• If you have a Mode S transponder, you should select the appropriate letter, E, H, I, L, P, S, or X, based on the information in the user guide and AFM supplement for your transponder.
  • If you have ADS-B equipment installed (not a portable ADS-B receiver such as the Stratus or Dual XGPS170), include U1 or U2. The Garmin GDL 88 in my airplane both transmits and receives ADS-B signals, so I add U2 to this box.

ICAO-FlightPlan-Form-Example-B

Other Information

The final box for designating your RNAV capabilities and additional data is Other Information. You must use prefixes, followed by letters, to include different categories of information.

As described above here and here, it’s important to add a PBN/ group in this box to ensure that the ATC system understands the RNP/RNAV capabilities of your aircraft.

ICAO-FlightPlan-Form-Example-D

If you have a GPS approved for at least IFR en route and terminal operations, add the following letters:

  • C2, which designates RNAV 2 capability based on GPS (GNSS)
  • D2, which designates RNAV 1 capability based on GPS (GNSS)

If you have a Mode S transponder that complies with the ADS-B out requirements, add the following group to this box:

  • SUR/260B

If you have a UAT box such as the Garmin GDL 88 to meet the ADS-B requirements, add the following group to this box:

  • SUR/282B

You should also file the six-digit Mode S Code (base 16 / hex) assigned to your aircraft by inserting a CODE/ group. You can find the hexadecimal code for your aircraft by checking the FAA N-number registry:

  • CODE/xxxxxx

For example, the code for one of the aircraft at the flight school where I instruct is A66E8E. The entry for that aircraft is:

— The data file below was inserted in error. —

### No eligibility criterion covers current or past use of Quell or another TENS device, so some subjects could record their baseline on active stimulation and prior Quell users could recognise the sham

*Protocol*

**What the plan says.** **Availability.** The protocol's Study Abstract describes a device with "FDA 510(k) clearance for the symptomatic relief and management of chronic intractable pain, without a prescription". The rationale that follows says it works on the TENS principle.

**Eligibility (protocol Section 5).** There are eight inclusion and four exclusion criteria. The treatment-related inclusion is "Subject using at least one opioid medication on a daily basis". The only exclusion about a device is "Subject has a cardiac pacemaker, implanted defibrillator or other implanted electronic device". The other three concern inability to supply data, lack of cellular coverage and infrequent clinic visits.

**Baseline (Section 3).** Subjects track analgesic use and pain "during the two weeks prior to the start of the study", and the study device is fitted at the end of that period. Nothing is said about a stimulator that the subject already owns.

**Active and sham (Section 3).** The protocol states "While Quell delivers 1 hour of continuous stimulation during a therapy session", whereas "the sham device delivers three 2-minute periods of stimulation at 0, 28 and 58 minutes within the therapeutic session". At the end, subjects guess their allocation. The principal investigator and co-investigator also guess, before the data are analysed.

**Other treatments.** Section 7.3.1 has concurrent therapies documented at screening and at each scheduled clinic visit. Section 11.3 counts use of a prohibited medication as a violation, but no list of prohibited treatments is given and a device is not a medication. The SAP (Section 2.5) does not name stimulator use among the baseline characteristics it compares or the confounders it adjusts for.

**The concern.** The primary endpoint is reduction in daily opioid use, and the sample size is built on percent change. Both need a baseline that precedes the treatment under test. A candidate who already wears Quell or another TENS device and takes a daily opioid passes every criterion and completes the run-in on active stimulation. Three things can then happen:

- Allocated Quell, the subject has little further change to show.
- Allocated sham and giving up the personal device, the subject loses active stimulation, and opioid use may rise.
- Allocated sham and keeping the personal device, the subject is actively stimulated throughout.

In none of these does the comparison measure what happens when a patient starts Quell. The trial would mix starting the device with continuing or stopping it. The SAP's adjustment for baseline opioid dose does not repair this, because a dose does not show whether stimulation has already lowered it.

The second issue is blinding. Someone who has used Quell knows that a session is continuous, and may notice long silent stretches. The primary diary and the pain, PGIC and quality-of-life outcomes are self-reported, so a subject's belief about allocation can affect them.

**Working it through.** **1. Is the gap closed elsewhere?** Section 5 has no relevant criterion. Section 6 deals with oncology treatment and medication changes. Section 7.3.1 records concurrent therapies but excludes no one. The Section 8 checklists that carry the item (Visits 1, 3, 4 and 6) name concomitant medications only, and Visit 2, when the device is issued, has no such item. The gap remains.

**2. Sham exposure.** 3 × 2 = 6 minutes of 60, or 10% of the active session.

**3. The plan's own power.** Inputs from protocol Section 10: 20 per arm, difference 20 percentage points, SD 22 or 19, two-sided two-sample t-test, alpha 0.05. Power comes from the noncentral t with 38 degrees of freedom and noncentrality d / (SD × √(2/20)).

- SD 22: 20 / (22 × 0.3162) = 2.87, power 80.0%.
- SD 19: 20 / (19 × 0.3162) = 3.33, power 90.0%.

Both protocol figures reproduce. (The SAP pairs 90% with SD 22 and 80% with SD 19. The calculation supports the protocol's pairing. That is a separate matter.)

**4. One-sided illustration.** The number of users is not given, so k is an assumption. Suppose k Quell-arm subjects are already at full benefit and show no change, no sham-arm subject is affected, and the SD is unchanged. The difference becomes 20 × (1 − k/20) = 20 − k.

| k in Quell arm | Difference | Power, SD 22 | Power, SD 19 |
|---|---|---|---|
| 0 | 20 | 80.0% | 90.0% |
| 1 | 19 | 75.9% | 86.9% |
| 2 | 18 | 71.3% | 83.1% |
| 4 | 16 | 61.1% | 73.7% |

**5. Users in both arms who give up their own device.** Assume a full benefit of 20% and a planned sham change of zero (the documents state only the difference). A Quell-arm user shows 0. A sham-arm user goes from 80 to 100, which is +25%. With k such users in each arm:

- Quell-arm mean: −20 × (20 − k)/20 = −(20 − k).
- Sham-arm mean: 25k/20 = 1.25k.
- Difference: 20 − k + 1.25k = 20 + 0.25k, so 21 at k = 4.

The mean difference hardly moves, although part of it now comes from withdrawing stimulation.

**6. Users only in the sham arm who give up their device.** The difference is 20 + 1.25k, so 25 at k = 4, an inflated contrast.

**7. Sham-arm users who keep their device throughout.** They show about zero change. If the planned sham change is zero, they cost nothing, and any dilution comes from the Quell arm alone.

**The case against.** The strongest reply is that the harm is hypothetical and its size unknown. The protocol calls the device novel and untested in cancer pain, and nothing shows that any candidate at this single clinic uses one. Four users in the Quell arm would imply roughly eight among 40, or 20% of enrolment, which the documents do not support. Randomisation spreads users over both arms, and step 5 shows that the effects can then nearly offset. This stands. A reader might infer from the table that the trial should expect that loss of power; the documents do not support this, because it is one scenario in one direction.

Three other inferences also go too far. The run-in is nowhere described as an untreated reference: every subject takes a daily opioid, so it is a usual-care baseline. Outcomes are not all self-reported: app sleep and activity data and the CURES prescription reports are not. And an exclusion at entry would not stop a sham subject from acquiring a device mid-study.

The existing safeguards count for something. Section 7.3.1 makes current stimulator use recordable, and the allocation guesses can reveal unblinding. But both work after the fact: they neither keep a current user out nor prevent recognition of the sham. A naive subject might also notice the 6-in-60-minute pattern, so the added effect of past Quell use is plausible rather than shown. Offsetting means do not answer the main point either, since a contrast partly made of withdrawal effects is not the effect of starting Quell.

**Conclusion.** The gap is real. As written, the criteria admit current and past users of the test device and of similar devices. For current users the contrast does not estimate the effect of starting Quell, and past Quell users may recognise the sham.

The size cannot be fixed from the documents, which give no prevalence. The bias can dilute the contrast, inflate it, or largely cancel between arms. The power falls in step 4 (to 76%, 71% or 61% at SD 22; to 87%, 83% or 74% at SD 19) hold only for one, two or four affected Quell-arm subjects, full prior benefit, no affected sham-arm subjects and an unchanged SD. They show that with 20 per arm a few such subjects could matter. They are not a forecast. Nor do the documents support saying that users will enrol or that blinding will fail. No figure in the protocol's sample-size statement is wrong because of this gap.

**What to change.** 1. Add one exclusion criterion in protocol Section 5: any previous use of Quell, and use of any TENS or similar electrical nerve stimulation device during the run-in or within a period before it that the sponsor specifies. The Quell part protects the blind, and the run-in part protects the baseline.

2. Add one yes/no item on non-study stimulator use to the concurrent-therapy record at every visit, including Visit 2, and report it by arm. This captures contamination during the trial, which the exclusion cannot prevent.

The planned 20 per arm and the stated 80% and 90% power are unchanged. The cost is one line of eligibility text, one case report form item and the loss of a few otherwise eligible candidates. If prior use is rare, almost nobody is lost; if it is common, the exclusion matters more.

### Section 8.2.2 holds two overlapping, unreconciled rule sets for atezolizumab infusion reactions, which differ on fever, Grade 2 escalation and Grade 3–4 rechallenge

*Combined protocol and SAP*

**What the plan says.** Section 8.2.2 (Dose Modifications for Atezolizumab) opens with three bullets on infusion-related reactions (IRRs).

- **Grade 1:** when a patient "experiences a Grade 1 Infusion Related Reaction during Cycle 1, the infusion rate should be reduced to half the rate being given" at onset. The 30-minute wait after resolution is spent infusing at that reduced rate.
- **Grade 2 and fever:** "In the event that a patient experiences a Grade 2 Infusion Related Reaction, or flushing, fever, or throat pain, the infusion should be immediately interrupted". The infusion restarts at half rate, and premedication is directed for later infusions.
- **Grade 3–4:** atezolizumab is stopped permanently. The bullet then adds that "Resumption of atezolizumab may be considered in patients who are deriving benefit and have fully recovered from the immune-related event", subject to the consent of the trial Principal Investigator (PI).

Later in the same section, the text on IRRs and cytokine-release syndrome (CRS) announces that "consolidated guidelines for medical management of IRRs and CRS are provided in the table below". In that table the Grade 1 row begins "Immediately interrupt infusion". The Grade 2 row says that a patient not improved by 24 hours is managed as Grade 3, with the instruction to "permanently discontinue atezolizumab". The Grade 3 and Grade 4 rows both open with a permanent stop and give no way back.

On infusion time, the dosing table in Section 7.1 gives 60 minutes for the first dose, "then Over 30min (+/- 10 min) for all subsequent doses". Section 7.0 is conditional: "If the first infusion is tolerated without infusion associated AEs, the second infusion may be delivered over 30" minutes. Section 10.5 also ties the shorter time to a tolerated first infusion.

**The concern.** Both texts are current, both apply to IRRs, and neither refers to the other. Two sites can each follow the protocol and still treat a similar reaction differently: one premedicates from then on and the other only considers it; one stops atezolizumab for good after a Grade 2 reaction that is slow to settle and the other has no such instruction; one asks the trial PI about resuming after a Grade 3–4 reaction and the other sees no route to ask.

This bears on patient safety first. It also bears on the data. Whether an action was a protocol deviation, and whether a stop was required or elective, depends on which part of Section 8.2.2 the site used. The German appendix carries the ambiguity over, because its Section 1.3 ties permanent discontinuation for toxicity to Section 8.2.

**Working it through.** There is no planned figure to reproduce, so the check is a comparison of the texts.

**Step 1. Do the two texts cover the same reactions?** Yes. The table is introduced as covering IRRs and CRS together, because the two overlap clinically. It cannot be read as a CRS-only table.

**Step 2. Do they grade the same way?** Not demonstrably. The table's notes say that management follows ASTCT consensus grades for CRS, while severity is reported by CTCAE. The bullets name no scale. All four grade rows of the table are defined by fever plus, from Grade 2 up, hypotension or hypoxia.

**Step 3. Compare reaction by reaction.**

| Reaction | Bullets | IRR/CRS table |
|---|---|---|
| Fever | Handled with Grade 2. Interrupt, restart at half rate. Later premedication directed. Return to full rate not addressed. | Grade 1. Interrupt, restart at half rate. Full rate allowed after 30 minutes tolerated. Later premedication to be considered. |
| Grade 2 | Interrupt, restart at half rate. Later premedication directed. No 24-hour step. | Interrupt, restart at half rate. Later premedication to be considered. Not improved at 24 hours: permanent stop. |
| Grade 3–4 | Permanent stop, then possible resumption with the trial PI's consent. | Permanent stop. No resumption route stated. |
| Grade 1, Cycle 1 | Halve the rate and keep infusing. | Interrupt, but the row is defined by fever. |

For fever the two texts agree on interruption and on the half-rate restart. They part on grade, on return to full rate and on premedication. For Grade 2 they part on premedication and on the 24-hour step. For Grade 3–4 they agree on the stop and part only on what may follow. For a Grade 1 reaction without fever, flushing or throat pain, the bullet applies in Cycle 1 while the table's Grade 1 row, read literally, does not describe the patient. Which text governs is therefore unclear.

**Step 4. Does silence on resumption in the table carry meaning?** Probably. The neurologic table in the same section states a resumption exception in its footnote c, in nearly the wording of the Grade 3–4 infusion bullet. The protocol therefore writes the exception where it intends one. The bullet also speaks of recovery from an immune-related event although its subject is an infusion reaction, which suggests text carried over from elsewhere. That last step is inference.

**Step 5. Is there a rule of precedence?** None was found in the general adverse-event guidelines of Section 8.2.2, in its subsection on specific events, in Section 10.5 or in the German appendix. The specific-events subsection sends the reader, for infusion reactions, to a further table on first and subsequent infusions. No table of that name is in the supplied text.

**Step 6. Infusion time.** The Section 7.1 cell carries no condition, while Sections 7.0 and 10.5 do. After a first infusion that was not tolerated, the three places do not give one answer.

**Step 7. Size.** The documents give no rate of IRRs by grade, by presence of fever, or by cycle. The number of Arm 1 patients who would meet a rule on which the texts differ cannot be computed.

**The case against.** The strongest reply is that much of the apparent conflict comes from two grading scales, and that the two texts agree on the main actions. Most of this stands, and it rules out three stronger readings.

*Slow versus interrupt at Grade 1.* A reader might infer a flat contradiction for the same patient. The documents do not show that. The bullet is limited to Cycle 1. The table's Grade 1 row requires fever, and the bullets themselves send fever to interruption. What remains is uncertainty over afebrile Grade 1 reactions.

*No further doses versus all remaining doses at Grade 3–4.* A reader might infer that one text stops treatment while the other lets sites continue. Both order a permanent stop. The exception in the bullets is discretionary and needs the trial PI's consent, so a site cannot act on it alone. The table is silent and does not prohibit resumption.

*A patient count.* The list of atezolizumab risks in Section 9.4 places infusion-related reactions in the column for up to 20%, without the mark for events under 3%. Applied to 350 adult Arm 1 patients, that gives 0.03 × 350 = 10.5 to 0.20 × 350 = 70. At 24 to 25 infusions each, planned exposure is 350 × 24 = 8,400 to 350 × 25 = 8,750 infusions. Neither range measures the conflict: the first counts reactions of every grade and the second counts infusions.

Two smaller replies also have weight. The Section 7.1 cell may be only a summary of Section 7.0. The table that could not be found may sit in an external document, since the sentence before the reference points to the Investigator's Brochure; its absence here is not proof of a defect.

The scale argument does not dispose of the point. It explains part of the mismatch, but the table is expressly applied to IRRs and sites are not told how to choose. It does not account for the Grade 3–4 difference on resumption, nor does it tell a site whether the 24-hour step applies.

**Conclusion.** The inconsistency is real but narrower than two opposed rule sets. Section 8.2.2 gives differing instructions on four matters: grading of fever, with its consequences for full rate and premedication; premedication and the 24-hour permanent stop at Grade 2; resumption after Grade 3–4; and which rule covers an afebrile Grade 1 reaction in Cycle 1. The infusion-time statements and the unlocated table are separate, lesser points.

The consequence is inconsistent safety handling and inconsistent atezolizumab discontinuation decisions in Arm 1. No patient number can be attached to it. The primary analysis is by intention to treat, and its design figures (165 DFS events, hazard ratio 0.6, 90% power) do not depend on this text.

• CODE/A66E8E

For more information about the filing the appropriate codes related to ADS-B capabilities, see Filing for Advanced Surveillance Broadcast Capability (PDF) at the FAA flight plan website.

You can also add a NAV/ group in this box to indicate your RNAV capability. This group isn’t necessary if you use the appropriate PBN codes described above. But you can use a NAV/ group such as D1E2A1to indicate that you have RNAV 1 capability for departure, RNAV 2 capability for the en route segment, and RNAV 1 capability for arrival.

  • NAV/RNVD1E2A1

These groups and letters mean that you can fly RNAV routes (e.g., T-routes), RNAV SIDs and STARs, and charted ODPs (charted ODPs are often RNAV procedures, usually based on GPS).

For more information about charted ODPs, see:

Don’t worry about the options in the RNP Specifications part of this box. Unless you are authorized to fly RNAV (RNP) procedures (see above), these items don’t apply to you.

Summary

Here’s a quick review of what to put in the equipment-related boxes of the ICAO flight plan form if, like me, you fly an aircraft with one of the common IFR-approved, WAAS-capable GPS receivers:

  • Aircraft Equipment: SBGR
  • Surveillance Equipment: C (for a Mode C transponder).
    (If you have ADS-B in/out capability, such as a Garmin GDL 88, add U2. If you have a Mode S transponder, include the appropriate letter for your model.)
  • Other Information: PBN/C2D2 SUR/260B or SUR/282B and CODE/xxxxxx
    (where xxxxxx is the six-digit hexadecimal code assigned to your aircraft as part of its registration record at the FAA).

ICAO-FlightPlan-Form-Example

International Aviation Charts at SkyVector.com

SkyVector.com, a website that displays free online aviation charts, now provides worldwide VFR and IFR charts. The charts, still officially in beta, are described in more detail here.

The charts are part of set of new features that include expanded display of weather. The developer promises better flight planning and other improvements soon.